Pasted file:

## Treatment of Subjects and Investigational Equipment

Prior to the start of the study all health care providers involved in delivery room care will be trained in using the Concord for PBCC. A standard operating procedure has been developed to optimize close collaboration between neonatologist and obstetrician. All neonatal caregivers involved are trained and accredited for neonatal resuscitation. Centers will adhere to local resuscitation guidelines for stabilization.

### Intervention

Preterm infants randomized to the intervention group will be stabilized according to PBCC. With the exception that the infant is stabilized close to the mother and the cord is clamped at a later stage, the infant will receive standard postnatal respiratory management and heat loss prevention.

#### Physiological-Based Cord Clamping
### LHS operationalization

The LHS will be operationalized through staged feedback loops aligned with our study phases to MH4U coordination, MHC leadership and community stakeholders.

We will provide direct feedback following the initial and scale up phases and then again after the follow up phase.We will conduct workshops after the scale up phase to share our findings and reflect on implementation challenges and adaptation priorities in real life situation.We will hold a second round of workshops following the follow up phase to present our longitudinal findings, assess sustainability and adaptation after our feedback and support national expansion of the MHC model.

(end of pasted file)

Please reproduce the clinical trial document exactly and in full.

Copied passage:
## Treatment of Subjects and Investigational Equipment

Prior to the start of the study all health care providers involved in delivery room care will be trained in using the Concord for PBCC. A standard operating procedure has been developed to optimize close collaboration between neonatologist and obstetrician. All neonatal caregivers involved are trained and accredited for neonatal resuscitation. Centers will adhere to local resuscitation guidelines for stabilization.

### Intervention

Preterm infants randomized to the intervention group will be stabilized according to PBCC. With the exception that the infant is stabilized close to the mother and the cord is clamped at a later stage, the infant will receive standard postnatal respiratory management and heat loss prevention.

#### Physiological-Based Cord Clamping
### LHS operationalization

The LHS will be operationalized through staged feedback loops aligned with our study phases to MH4U coordination, MHC leadership and community stakeholders.

We will provide direct feedback following the initial and scale up phases and then again after the follow up phase.We will conduct workshops after the scale up phase to share our findings and reflect on implementation challenges and adaptation priorities in real life situation.We will hold a second round of workshops following the follow up phase to present our longitudinal findings, assess sustainability and adaptation after our feedback and support national expansion of the MHC model.